Now, how many do we select? There’s only room for — what? — 20-25%. We can’t have heaven crammed! Of course, with the class thing, it’d be 50% in the Cheltenhams, but only 15% in the Barnsleys. Another little bit of class-gerrymandering.

    OK, what about the next decile, next quartile among the rejected, or those parents who fear their wee darling may not make the cut? They vote, you know. They lobby, and they get good at it. Those are the types who would want selection changed.

    Now, does anyone wish a guided tour around Mary Ann Bighead’s Greatest Hits (see Private Eye over many years) and the dedicated élitist views she regularly inflicts upon consumers of newsprint?

    What do you think?
    (Log in or register to judge or mark as offensive)
    Commend 0
  19. Actually, I do know of at least one instance of “selection be[ing] done on affair basis”. I’d blame it on the predictive spelling in MacOs: the intention was “a fair basis”.

    Apologies.

    What do you think?
    (Log in or register to judge or mark as offensive)
    Commend 0
  20. derrydave (profile) says:

    “As a grateful benificiary of a grammer school education” — says it all, really.

    :-) :-) :-)

    What do you think?
    (Log in or register to judge or mark as offensive)
    Commend 0
  21. Reader (profile) says:

    Malcolm Redfellow: On top of that it is essential to build unfairness into the system: this used to be defended on the ground that “girls mature earlier than boys”.
    You can probably get whatever balance of outcome you think is fair by changing the format and content of the tests to reward pushy, geeky boys at the expense of focused, nerdy girls or vice versa.
    Even back in the bad old days when boys outscored girls, it was still a truism that girls matured earlier. Competitiveness trumps maturity given the opportunity.

    What do you think?
    (Log in or register to judge or mark as offensive)
    Commend 0
  22. I had a longer, more boring response, showing the inequalities in the selective model. My favourite was the remarkable finding that almost equal numbers of each gender are “selected” for NI grammar schools. However, there must be something badly wrong with that selection: 3As at A-level comes out severely skewed: around a 57/43% split.

    That post disappeared into the cyber-aether, never to be sniffed again.

    Which leaves one thought. Is education something that must be rationed, that we can no longer afford? Why is it essential to build “competitiveness”, “at the expense of” others, into the system? We’ve given up on such norm-basing (only a pre-determined fraction can “pass”) as a mark of “success” in examinations in schools and universities, preferring “criterion-basing” (demonstrate the ability or skill, get the grade). Except at 11+.

    What do you think?
    (Log in or register to judge or mark as offensive)
    Commend 0
  23. Reader (profile) says:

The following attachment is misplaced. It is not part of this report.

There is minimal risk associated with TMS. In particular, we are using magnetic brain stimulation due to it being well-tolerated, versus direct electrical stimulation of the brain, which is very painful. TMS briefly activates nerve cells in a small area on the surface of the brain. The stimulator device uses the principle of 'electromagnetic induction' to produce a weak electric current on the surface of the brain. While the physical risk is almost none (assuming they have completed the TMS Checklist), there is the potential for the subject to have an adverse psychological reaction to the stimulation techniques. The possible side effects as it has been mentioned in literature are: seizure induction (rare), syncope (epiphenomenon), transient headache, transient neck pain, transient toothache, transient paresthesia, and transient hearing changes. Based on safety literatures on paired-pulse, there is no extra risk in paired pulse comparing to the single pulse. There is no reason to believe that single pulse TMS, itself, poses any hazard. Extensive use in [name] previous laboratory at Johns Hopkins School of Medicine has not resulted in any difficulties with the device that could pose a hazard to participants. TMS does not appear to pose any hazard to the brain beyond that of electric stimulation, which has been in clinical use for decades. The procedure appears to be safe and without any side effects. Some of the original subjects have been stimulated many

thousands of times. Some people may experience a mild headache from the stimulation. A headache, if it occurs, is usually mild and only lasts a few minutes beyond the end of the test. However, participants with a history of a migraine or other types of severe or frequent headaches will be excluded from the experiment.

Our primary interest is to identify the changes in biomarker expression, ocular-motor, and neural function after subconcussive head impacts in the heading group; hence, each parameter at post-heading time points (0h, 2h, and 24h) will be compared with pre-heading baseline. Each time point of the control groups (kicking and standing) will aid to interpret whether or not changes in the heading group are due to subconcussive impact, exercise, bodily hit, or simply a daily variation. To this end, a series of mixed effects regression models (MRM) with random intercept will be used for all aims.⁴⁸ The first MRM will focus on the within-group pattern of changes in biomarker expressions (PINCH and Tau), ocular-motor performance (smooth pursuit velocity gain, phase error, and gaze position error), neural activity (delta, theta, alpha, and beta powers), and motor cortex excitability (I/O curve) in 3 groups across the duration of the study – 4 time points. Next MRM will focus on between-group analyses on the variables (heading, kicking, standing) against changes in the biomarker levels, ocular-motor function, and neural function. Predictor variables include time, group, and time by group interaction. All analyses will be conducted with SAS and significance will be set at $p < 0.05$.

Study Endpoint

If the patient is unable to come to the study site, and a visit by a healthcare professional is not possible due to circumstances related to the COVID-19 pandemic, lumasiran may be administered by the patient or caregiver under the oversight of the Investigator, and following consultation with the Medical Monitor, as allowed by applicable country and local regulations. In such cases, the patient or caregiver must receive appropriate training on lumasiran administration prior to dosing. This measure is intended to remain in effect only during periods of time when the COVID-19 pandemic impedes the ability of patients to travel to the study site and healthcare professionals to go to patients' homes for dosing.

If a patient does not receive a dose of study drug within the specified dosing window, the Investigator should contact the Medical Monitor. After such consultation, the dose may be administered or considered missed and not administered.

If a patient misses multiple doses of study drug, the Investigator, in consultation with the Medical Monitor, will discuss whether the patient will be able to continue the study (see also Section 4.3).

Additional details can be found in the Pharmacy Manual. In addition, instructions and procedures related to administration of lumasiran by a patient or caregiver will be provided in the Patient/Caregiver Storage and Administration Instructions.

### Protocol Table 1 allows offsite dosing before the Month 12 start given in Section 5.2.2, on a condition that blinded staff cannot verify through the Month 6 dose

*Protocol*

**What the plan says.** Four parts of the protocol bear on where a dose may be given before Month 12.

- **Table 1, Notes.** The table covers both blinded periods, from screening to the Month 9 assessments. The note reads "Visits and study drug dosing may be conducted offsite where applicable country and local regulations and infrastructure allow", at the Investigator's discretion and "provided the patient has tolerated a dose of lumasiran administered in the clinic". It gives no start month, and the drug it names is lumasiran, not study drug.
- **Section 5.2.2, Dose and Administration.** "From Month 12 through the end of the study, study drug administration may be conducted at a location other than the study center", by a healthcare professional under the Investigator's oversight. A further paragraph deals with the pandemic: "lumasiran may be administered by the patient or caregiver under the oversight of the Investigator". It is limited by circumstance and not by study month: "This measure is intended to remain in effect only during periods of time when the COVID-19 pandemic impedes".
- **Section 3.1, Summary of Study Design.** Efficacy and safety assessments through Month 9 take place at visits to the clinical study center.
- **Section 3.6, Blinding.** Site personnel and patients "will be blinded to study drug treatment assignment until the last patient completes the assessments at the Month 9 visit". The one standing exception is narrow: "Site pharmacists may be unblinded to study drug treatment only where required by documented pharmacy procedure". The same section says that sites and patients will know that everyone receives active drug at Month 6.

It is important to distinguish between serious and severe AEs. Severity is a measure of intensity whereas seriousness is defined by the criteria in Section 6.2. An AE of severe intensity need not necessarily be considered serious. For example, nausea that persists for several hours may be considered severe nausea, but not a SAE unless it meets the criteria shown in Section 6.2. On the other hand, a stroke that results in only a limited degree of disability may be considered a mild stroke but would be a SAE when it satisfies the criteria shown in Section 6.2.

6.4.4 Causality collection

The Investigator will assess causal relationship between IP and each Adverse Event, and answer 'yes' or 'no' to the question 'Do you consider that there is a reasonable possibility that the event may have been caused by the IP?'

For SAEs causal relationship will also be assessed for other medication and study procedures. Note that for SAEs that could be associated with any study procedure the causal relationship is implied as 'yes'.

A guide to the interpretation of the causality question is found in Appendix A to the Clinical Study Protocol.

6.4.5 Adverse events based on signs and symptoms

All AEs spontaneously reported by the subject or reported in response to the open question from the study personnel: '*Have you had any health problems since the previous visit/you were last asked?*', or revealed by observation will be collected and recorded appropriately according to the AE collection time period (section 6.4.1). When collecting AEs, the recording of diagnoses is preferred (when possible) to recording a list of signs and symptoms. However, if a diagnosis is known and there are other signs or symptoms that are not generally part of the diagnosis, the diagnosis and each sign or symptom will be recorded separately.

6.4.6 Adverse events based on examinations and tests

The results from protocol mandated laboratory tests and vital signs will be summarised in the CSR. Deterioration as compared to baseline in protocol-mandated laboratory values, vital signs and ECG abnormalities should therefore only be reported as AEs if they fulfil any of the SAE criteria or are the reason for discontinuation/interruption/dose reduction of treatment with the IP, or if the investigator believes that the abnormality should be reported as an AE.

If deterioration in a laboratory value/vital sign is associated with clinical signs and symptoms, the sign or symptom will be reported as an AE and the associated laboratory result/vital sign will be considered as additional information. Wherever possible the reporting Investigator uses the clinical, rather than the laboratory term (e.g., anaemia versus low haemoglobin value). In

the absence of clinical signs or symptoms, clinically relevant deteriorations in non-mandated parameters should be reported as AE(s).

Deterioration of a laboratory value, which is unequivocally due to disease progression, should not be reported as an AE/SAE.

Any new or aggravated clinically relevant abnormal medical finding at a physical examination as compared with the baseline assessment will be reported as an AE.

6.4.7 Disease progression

Malcolm redfellow: Why is it essential to build “competitiveness”, “at the expense of” others, into the system?
    I don’t worship “competitiveness” – it’s just one of the things that delivers achievement. And if it can be recruited to rescue an underachieving sector – e.g. working class boys – then it should be used. Unless you think that sector is already performing at full capacity, and they are getting exactly the results they deserve, from a system that understands how to motivate everyone.
    On your general point, rationing, I’ll gladly set aside utility for the moment – but what proportion of the population is ready to benefit on a personal level from an intensive, academic style of education? I suspect the answer is well under a half.

    What do you think?
    (Log in or register to judge or mark as offensive)
    Commend 0
  24. The best put-down, when a student goes into a rant, and entirely misses the point, is along the lines of “I think you’ve said enough”.

    Similarly, Reader @ 8:08 am sees the process of education as another example of economic nature red in tooth and claw [Tennyson, In Memoriam A.H.H.]. In that world, education would be designating the masters of the universe from the hewers of wood and drawers of water. It’s not: it’s the process of extracting the best out of each and every student. It even involves co-operation and tolerance, even a bit of human feeling.

    Let’s have a bit of Chomsky to fill out an otherwise mediocre and unconvincing post:

    Everybody reads the first paragraph of The Wealth of Nations where he talks about how wonderful the division of labor is. But not many people get to the point hundreds of pages later, where he says that division of labor will destroy human beings and turn people into creatures as stupid and ignorant as it is possible for a human being to be. And therefore in any civilized society the government is going to have to take some measures to prevent division of labor from proceeding to its limits.